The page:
Lipschitz Continuity. Let and be two metric spaces and , is Lipschitz Continuous (LC) with iff . is called a Lipschitz constant of the function .
We apply this hypothesis to the transition and reward functions of an so that those functions are LC time. For the transition function, this leads to the consideration of a metric between probability density functions. For that purpose, we use the 1Wasserstein distance
(Villani, 2008).Definition 3.
1Wasserstein distance. Let be a Polish metric space, any probability measures on ,
the set of joint distributions on
with marginals and . The 1Wasserstein distance between and is .The choice of the Wasserstein distance is motivated by the fact that it quantifies the distance between two distributions in a physical manner, respectful of the topology of the measured space (Dabney et al., 2018; Asadi et al., 2018)
. First, it is sensitive to the difference between the supports of the distributions. Comparatively, the KullbackLeibler divergence between distributions with disjoint supports is infinite. Secondly, if one consider two regions of the support where two distributions differ, the Wasserstein distance is sensitive to the distance between the elements of those regions. Comparatively, the totalvariation metric is the same regardless of this distance.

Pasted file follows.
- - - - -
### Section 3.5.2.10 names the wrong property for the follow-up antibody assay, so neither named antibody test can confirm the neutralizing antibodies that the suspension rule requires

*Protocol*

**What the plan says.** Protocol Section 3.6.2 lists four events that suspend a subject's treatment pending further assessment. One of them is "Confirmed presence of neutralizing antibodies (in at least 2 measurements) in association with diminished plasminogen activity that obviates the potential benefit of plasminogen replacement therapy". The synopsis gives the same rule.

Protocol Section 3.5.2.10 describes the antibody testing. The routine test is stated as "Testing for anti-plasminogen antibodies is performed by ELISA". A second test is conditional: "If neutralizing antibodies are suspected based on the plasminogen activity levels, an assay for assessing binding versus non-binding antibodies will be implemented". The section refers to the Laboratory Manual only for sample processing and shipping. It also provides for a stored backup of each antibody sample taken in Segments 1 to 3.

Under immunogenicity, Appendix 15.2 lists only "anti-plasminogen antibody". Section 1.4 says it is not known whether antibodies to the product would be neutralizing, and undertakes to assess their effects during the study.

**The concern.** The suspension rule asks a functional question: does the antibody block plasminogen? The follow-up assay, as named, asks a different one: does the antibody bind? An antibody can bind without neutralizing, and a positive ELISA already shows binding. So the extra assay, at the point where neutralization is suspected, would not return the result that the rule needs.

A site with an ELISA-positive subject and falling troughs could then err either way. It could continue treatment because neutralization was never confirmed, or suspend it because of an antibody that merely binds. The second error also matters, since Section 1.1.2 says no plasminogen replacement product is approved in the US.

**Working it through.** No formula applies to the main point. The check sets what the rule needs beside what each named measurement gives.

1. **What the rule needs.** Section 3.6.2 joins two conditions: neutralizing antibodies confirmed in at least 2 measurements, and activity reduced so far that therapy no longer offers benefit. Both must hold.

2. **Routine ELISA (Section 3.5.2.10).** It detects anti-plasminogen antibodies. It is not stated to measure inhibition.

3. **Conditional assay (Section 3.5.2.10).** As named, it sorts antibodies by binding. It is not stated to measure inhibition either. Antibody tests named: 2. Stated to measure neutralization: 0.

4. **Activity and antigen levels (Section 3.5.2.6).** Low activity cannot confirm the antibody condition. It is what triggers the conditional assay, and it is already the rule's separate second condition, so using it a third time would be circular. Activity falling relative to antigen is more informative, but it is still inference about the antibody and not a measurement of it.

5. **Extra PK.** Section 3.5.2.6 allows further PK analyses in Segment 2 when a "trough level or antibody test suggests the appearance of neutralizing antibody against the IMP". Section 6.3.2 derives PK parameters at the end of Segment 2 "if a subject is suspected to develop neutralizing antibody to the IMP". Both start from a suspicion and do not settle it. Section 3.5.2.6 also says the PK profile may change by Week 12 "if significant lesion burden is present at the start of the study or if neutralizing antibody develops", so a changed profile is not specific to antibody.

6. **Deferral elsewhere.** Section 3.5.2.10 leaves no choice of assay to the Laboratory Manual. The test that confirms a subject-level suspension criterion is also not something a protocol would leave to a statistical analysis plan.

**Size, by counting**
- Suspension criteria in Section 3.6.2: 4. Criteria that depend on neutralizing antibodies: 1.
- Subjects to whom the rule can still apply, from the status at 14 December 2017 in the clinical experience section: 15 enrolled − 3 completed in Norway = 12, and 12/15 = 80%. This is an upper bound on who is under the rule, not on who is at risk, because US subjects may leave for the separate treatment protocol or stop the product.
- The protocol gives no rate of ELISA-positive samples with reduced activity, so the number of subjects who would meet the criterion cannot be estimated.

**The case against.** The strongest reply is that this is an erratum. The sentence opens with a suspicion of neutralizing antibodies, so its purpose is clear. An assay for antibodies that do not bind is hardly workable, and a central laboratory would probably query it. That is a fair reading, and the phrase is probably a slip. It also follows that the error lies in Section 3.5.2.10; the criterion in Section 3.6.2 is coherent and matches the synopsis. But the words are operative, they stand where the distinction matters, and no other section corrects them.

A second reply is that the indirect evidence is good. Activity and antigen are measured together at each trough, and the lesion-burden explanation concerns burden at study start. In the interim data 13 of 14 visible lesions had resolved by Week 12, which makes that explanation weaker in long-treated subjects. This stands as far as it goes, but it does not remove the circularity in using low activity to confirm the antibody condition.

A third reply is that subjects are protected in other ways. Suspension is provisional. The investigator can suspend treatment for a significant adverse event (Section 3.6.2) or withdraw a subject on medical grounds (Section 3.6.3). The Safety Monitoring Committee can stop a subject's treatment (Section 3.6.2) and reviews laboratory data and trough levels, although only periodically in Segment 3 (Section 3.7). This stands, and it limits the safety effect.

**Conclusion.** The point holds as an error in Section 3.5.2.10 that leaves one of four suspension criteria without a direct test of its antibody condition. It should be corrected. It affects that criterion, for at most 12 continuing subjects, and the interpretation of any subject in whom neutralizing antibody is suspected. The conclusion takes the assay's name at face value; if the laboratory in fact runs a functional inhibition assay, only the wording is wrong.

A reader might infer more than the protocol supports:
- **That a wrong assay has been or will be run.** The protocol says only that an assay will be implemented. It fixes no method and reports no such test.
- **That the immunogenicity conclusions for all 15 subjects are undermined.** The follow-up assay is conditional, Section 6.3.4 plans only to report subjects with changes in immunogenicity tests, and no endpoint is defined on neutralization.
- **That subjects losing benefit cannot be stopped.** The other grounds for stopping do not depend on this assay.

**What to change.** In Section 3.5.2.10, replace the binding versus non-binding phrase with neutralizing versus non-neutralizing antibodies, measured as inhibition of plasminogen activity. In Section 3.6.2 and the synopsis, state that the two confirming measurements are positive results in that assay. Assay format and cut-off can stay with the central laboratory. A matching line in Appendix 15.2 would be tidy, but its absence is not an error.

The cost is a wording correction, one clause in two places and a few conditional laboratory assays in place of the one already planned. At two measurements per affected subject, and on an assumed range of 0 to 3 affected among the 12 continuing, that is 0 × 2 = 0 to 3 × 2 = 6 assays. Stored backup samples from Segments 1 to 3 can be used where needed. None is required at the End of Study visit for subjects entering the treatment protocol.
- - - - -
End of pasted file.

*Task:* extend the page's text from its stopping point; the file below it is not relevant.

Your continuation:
Definition 4.
LC. An LC is an whose transition and reward functions are respectively LC and LC time, , ,
One should remark that the LC property should be defined with respect to actual decision times and not decision epoch indexes for the sake of realism. In the present case, both have the same value, and we choose to keep this convention for clarity. Our results however extend easily to the case where indexes and times do not coincide. From now on, we consider LCs, making Lipschitz Continuity our regularity property. Notice that is defined as a convex combination of by the probability measure . As a result, the notion of Lipschitz Continuity of is strongly related to that of and as showed by Property 1. All the proofs of the paper can be found in the Appendix.
Property 1.
Given an LC, the expected reward function is LC with .
This result shows ’s evolution rate is conditioned by the evolution rates of and . It allows to work either with the reward function or its expectation , benefiting from the same LC property.
3 Related work